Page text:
Tips for creating an outdoor office space

Consider your climate: Because we don’t all live in a sunny, warm climate year-round, you might be thinking: how would outdoor office space work in less-than-favorable weather?

For example, what would you do on a chilly or a windy day? Or conversely, what if it’s too hot? Never fear — there are outdoor office solutions for a variety of types of weather. You may want to install panels to protect against wind, as well as awnings or canopies to shield your employees from mild to moderate inclement weather. If you live in a hot climate, awnings will work great as well to shade your employees from the sun beating down — they’ll also help to prevent sunlight hitting laptop screens and decreasing visibility. You may even want to install fans to help cool down the area further. And if it’s cold, invest in heat lamps, such as the kind that restaurants with patios often have installed.

Fully equip the space: Outdoor office space should still have all the amenities of an indoor office. You’ll want to make sure you install power outlets and WiFi, where possible have a dedicated meeting room space, and just generally offer your employees as many of the amenities as they would have in your indoor office — but at the very least, make sure you have the necessities.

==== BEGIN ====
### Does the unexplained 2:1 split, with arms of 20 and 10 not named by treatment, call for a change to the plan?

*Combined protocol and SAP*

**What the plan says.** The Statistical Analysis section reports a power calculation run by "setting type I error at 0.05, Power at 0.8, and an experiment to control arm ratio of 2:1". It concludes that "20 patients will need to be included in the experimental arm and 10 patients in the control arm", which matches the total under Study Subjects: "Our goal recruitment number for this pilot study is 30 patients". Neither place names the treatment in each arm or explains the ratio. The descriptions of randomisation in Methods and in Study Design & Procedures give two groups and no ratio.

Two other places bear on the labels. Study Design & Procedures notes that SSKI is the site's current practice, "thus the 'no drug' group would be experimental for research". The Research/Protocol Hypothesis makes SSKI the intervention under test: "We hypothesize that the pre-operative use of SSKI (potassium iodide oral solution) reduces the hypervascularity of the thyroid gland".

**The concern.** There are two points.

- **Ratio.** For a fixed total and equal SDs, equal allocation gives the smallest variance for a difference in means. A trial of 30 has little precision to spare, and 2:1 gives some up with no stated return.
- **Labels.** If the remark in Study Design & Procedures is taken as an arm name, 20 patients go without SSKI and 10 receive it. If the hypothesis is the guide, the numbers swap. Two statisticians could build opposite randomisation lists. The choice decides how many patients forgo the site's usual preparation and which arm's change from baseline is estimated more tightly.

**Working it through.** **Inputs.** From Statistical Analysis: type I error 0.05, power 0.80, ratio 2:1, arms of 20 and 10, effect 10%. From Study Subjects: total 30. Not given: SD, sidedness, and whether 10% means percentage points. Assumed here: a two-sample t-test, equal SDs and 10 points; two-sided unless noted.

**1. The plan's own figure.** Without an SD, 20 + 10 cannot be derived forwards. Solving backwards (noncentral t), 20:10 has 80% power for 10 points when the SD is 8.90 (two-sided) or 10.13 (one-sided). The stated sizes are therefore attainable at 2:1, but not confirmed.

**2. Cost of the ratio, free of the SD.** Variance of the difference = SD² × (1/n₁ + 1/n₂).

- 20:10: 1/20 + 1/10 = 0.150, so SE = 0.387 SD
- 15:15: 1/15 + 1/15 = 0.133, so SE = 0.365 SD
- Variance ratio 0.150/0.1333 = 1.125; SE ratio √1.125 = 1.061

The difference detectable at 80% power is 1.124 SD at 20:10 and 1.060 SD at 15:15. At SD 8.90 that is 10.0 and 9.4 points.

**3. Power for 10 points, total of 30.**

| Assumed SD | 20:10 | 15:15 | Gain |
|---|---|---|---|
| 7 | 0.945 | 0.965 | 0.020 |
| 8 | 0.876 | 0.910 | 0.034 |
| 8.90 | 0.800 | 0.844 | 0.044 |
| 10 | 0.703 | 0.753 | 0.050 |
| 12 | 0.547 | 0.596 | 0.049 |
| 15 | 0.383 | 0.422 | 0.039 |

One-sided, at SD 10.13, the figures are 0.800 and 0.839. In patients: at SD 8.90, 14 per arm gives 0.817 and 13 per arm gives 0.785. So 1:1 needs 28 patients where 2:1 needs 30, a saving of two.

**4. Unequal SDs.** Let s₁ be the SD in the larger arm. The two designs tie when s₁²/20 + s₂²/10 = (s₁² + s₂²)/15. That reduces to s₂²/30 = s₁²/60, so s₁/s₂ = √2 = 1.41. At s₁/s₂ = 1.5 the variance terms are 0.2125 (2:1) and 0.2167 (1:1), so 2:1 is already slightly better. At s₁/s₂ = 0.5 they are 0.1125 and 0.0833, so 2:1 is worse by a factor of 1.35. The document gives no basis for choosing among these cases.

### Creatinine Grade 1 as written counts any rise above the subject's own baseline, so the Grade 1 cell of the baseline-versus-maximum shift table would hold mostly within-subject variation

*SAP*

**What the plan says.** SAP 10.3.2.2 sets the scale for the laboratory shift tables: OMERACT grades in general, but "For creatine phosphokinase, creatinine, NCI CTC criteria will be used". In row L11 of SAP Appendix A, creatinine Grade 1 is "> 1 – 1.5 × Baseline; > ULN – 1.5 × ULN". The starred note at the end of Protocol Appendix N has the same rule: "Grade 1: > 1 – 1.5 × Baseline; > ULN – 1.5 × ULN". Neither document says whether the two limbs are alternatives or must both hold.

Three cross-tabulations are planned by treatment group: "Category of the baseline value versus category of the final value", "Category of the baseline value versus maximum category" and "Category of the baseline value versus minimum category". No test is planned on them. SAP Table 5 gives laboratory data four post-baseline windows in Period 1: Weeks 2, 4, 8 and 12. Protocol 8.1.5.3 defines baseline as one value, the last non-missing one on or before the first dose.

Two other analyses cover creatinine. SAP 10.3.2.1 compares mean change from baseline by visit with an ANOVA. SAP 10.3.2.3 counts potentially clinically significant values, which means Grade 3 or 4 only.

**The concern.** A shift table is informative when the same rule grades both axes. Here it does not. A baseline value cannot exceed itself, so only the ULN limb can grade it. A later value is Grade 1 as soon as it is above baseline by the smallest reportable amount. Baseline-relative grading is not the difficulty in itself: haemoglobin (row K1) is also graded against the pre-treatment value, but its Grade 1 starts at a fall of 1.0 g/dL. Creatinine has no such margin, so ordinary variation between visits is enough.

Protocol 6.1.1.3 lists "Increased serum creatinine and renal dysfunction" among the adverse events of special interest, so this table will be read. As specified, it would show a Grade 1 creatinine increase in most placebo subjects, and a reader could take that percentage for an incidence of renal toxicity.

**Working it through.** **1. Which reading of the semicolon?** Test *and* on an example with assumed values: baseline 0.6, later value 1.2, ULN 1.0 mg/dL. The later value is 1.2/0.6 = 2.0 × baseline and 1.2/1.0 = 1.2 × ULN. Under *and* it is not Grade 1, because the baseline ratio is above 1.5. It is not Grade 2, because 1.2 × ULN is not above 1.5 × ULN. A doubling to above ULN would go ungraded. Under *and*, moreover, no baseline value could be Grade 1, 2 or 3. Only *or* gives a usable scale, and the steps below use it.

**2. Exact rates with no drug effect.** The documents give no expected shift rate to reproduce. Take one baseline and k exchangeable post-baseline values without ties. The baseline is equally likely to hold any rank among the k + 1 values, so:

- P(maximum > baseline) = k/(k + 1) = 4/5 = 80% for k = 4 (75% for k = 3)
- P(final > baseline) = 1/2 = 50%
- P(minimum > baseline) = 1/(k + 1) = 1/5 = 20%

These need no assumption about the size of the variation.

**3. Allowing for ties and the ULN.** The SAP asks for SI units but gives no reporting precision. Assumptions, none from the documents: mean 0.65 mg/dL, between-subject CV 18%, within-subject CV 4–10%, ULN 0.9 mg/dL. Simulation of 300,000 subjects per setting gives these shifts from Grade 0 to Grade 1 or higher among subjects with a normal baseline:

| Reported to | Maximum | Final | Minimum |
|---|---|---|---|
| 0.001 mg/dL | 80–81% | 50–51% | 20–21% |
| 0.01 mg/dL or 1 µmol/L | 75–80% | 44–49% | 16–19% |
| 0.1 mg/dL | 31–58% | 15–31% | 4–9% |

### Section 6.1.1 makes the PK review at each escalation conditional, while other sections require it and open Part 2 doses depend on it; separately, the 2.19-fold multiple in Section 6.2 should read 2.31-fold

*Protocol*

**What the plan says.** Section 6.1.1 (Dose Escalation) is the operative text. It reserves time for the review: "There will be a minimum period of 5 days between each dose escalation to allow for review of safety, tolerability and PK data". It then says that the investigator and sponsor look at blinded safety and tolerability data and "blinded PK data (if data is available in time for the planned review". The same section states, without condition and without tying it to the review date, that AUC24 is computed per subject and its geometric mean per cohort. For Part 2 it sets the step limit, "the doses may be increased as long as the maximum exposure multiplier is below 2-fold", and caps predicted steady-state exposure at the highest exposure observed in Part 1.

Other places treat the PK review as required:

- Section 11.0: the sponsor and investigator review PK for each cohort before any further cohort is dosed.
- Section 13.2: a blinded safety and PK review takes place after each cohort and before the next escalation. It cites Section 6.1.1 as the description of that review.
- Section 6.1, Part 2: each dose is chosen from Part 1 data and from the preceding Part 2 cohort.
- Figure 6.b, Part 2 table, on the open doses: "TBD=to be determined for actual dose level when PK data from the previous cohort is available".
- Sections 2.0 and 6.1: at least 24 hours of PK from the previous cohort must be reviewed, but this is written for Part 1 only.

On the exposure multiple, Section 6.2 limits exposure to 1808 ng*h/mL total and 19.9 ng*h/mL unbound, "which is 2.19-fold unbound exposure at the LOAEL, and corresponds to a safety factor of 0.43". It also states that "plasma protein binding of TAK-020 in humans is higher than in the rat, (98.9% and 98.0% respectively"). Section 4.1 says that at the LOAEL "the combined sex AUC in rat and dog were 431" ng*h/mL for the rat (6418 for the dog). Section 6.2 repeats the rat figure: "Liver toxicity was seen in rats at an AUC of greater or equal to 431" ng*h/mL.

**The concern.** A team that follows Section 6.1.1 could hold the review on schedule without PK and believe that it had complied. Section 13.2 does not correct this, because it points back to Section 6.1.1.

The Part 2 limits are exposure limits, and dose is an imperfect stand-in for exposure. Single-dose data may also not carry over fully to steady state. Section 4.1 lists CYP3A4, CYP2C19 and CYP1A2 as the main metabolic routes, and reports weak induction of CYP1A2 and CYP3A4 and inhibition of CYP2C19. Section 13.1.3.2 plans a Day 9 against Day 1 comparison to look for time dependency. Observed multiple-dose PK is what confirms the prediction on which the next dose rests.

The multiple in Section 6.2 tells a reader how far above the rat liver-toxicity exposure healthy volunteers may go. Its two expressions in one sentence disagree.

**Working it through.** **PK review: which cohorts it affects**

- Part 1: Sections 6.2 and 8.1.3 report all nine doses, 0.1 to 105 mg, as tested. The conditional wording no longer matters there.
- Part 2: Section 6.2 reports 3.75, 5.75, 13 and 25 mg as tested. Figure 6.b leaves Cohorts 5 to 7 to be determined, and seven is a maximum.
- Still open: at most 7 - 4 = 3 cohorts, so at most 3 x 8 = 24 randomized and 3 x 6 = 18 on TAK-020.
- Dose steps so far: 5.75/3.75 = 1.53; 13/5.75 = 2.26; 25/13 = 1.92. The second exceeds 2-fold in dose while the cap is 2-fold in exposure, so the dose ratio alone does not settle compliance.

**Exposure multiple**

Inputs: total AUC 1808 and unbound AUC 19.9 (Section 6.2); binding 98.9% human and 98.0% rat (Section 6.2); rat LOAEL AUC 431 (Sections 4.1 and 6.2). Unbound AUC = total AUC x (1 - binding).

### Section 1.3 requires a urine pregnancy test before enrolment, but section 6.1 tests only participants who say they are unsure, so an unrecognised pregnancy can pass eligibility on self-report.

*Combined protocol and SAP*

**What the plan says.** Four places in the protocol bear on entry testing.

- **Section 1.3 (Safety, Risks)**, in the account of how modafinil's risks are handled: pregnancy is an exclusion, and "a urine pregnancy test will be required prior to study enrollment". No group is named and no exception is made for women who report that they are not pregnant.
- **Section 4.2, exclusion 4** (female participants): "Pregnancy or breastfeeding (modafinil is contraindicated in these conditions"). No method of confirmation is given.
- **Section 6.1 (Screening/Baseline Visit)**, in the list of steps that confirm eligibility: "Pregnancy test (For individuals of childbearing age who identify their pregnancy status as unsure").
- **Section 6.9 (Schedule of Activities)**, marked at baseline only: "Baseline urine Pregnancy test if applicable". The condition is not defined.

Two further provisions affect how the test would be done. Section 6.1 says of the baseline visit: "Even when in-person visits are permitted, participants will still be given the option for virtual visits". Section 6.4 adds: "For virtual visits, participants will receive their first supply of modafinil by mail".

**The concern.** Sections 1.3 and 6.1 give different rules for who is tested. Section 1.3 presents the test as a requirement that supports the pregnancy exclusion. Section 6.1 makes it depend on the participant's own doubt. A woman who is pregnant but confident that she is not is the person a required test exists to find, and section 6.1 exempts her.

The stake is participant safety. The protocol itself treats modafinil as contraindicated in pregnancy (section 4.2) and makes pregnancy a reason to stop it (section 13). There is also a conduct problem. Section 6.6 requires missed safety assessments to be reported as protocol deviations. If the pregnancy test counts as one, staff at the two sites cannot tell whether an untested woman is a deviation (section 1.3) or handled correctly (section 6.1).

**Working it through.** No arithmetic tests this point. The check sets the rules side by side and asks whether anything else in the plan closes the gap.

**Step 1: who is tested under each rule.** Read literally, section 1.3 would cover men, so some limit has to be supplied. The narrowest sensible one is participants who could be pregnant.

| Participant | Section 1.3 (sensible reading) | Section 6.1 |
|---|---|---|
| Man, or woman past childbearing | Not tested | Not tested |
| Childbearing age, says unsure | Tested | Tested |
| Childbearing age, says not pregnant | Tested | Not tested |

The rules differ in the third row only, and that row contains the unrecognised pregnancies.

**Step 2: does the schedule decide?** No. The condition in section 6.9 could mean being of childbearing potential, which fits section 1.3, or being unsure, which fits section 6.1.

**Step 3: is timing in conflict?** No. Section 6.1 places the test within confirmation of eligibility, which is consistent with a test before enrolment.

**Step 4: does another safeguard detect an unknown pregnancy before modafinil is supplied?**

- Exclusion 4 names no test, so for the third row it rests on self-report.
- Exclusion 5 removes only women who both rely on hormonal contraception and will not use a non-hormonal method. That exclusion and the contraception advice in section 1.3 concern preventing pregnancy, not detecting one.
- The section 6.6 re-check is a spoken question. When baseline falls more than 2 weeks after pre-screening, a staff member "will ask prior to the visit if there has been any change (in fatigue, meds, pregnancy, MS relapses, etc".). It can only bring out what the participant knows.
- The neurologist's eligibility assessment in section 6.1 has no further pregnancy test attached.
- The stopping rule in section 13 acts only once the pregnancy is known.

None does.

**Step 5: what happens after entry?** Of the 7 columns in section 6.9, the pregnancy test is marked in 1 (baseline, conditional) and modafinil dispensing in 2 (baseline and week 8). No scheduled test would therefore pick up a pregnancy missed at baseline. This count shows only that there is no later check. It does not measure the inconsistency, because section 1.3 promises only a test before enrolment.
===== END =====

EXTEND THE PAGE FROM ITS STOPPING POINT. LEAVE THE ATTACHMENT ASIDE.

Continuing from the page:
Get portable, outdoor-friendly furniture: The furniture for your outdoor office space should be easily portable, functional, and largely weather-proof. It’ll be important to invest in a routine cleaning service, as outdoor environments are prone to getting dirty quicker than indoor spaces.

What if you can’t get an outdoor office space?

We understand that getting outdoor office space may not be realistic for or readily available to all companies. Still, here are some things you can do to replicate the benefits of having outdoor office space:

  • Search for an office space with great natural lighting: Look for a space with ample windows that let in enough natural light, so your employees don’t feel cooped up in a dimly lit space. (We can help you find the right space!)
  • Keep your windows open: Weather permitting, it’s important to keep your office windows open to allow the circulation of air from outside, which will help to renew and refresh the in-office climate.
  • Stagger shifts: You’ll want to greatly reduce your office capacity to promote distancing and to minimize the impact of airborne transmission. You can do this by scheduling employees to come to the office at staggered times, or on different days — for example, Group A comes to the office from 10-3 pm on Mondays and Wednesdays, and Group B heads in on Tuesdays and Thursdays. Splitting days will also allow for the opportunity to clean and disinfect the space thoroughly in between uses of the office.
  • Opt to work at cafe patios: An alternative to having your own dedicated office space is to utilize nearby cafes with patio space. You may give some employees the opportunity to work out of an outdoor cafe and offer to pay for their coffees!